2. Humility. Someone once attributed the following quote to Jewish tradition in a letter I received:
If ever there were words to live by! Far from being a kind of self-abasement, true humility is the recognition that, vast though our individual gifts may be, what’s ours alone is not enough. Humility is what allows us to seek out people who have greater experience than we do. It’s what allows us to apprentice ourselves, to learn from others, to be grateful, and to be open-minded. Humility is the capacity to learn and the ability to celebrate (rather than fear or attempt to hide) all that you don’t yet know. It also means recognizing that there are some things you may never be able to do at the level you’d like (though it doesn’t mean abandoning the pursuit!). For example, humility means recognizing that a song may sound better with another lead vocalist even though it’s “your” song, or that, actually, there’s someone out there who can play a better guitar part. Humility is what transforms a potential inadequacy into a strength. Not only is humility an “adornment” of wisdom, but it is also a prerequisite.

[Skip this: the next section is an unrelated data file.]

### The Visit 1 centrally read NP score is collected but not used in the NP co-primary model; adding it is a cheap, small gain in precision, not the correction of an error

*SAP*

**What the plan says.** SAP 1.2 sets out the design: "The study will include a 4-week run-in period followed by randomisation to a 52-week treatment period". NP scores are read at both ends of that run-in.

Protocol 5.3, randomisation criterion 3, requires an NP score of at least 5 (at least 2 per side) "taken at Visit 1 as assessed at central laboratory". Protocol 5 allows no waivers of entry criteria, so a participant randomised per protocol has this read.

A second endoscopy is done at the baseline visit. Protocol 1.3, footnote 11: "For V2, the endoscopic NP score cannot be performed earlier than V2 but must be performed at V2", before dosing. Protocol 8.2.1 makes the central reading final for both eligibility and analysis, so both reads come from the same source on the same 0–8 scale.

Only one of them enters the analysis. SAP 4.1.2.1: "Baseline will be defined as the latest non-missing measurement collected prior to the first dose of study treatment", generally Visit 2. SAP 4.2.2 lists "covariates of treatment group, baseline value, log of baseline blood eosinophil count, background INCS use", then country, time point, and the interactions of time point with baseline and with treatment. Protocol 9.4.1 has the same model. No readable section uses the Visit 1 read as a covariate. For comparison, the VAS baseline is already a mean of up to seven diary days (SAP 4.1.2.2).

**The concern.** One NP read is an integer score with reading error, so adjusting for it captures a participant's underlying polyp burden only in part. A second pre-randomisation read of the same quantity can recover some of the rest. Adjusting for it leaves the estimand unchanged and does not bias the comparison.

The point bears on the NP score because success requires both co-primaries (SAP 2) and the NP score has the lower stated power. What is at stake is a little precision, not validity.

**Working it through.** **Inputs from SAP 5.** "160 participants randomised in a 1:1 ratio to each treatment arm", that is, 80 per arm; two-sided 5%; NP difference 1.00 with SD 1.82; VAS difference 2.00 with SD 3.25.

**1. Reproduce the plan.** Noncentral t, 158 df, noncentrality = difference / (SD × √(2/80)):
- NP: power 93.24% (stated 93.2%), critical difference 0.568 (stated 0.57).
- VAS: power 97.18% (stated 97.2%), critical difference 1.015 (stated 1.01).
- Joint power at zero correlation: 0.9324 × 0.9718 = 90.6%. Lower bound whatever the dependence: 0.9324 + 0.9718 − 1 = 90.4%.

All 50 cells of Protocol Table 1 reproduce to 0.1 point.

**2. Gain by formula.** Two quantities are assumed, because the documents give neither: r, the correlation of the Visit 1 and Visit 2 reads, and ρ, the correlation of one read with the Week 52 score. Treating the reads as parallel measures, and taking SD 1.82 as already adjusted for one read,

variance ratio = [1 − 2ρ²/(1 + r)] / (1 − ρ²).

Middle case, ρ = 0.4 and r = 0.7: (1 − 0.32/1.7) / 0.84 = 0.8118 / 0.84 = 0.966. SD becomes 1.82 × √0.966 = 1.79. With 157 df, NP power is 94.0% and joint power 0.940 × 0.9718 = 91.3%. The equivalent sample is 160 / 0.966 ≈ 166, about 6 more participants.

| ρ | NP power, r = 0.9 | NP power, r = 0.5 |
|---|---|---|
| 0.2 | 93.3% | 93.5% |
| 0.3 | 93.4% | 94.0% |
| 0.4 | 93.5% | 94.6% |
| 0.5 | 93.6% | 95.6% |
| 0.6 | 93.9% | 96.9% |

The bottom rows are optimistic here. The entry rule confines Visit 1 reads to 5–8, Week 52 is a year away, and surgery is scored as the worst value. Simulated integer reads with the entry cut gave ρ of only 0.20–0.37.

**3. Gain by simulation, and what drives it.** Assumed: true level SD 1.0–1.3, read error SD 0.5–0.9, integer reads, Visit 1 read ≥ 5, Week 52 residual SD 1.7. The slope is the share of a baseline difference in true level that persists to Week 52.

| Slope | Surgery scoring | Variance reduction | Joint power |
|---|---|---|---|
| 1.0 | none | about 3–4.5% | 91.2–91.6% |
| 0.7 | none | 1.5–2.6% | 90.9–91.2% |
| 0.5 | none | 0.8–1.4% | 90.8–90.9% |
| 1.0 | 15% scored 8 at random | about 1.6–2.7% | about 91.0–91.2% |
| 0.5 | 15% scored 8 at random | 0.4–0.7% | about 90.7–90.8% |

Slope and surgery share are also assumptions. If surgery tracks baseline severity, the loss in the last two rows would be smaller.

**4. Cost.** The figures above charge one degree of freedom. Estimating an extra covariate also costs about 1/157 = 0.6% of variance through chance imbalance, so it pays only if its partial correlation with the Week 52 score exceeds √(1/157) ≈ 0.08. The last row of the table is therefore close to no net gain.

3. Ego is a double-edged sword. It would be hard to write songs without an ego. It would be hard to have the nerve to believe that the songs I write with a guitar in my home when no one else is around have any value beyond being a nice hobby… without an ego. It would be hard to set aside time from my amazing family (and my 3 month old daughter in particular) to go into a recording studio to produce these songs without an ego. You get the point. And yet, as we all know, ego is truly a double-edged sword. Ego is responsible for all sorts of mishaps, musical and otherwise. Ego can be a stumbling block, it can make you blind, it can make you fearful, and it can lead you astray. Rather than ennobling you and filling your life with a sense of purpose, it can cuckold and trap you. If the songs I’ve written have any life whatsoever, it will be because the collaborative process has keep the question of ego in the fore. If my ego were unchecked then the songs themselves would have no room to grow, mature, and evolve. Being as conscious as possible of ego is the first step in making sure that ego works for you and not against you.